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The Real Thing to Look for in a Friend or Partner

How to make a real positive difference in your relationships,

Key points

  • Friends who don't actually reveal their true selves to you may not be real friends, since you never really know who they are.
  • A "real" important criterion to use when looking for a friend or a partner is how real that person is being to you.
  • Being real to each other can result in close, meaningful relationship and help you better understand and support each other.
  • It takes guts and inner confidence to reveal your true self. But in the long run, it can make a real positive difference.
Source: Image by Erika Wittlieb from Pixabay.
Are your friends showing you their true identities or are they always in disguise?
Source: Image by Erika Wittlieb from Pixabay.

Let's be real. Many of my friends from earlier in my life weren't my "real" friends. They weren't my real friends because they weren't really real to me. Not that they were imaginary friends. Rather they never really revealed their true real selves to me.

For example, there was Readlots O'Managementbooks. That was not his real name. But guess what this guy read lots of while I knew him? Yes, he voraciously read management books. That seemed to help him rise rapidly up the corporate ranks in a major company, although Readlots did benefit from his boss rising up and pulling Readlots up along as well. Readlots never seemed to say anything remotely negative about his job or his boss even when Readlots and I were speaking privately. In fact, as Readlots rose up the corporate ranks, speaking to him seemed more and more like speaking to a TED talk. For example, he once gave his boss the ultimate compliment, at least in Readlots' eyes, telling me that his boss was the first person whom Readlots had ever met that was as smart as Readlots. Yep, basically, Readlots said that everyone else whom he had met up until then was inferior to him intellectually.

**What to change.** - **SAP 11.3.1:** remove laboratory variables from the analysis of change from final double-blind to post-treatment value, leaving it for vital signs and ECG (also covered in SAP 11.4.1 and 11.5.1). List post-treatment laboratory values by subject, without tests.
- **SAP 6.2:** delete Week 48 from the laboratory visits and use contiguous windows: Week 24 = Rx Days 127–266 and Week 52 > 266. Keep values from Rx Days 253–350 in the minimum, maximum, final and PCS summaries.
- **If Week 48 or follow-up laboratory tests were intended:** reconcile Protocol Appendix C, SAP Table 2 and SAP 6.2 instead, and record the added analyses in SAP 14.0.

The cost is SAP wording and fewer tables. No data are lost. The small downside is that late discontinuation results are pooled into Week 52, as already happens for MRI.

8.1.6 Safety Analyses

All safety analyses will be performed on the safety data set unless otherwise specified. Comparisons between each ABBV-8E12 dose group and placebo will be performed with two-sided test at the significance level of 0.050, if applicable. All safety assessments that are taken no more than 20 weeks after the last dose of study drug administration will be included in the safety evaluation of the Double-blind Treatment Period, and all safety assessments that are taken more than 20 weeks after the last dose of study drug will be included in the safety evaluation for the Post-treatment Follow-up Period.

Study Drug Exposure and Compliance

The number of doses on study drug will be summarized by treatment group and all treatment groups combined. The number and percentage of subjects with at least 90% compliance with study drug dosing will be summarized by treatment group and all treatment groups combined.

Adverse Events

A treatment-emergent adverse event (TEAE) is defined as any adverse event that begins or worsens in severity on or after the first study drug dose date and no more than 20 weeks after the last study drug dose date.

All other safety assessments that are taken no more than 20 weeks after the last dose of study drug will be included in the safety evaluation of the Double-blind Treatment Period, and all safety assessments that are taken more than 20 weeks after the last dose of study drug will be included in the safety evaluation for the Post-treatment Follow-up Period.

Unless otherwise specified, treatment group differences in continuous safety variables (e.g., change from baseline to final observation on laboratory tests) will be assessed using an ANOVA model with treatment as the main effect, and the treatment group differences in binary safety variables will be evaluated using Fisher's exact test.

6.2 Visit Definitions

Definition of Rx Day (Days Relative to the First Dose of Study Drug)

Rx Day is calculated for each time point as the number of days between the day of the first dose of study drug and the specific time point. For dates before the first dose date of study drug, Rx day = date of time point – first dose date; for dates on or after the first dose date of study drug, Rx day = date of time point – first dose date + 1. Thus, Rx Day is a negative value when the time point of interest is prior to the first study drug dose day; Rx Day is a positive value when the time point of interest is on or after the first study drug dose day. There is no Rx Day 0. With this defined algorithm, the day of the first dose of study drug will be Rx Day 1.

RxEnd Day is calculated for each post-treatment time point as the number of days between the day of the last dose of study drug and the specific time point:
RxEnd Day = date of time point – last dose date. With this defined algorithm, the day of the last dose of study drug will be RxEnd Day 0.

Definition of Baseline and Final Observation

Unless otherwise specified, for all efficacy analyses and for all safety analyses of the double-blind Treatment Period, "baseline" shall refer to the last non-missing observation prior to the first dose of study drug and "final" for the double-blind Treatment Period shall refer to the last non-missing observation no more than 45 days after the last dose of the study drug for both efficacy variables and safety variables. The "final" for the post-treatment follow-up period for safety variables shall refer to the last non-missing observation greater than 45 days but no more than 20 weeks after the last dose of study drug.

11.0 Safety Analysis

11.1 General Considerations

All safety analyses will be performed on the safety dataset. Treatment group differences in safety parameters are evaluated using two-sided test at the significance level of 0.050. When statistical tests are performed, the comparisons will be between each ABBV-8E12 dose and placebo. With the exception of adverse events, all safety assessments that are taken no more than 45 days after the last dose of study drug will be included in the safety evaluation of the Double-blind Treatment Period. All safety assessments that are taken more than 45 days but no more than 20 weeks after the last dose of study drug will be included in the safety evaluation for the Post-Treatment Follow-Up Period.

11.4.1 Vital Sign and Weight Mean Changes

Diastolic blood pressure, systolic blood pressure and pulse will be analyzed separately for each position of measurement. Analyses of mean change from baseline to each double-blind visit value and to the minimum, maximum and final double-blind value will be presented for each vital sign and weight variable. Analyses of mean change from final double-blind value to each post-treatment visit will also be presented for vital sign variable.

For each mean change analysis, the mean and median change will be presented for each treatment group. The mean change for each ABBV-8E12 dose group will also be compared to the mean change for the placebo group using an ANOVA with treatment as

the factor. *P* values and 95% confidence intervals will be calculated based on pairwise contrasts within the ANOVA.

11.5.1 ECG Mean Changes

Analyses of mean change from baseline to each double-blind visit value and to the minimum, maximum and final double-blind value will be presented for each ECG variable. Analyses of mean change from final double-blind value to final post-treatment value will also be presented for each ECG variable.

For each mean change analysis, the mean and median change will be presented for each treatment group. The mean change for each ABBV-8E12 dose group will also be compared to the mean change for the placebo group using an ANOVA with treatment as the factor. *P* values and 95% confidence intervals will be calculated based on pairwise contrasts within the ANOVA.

By contrast, during the time that I knew him, I and my apparently inferior mind were always very frank with Readlots about my various jobs in my 20s and the accompanying frustrations. For example, I told him about how upper management at my workplace pretty much overlooked me when it came to opportunities and promotions but leaned on me when something was really needed. Readlots' suggestion to me was to read more management books, which I did. But being told to read management books was sort of like being told to watch the Food Channel when you say that you are hungry. I could have used a more frank discussion about the different challenges that we both faced as 20-somethings; the overly general advice in such management books didn't really help my situation.

Source: Photo by Laura Chouette on Unsplash
Does interacting with your friend feel like you are interacting with an Instagram influencer?
Source: Photo by Laura Chouette on Unsplash

My guess is that Readlots had read somewhere in a management book that you are supposed to always act like a winner and act as if everything's going great for you. That's just not reality, though. Every job and every person has their downsides. Readlots just wasn't being real to me. Eventually, I decided that Readlots was not really my friend.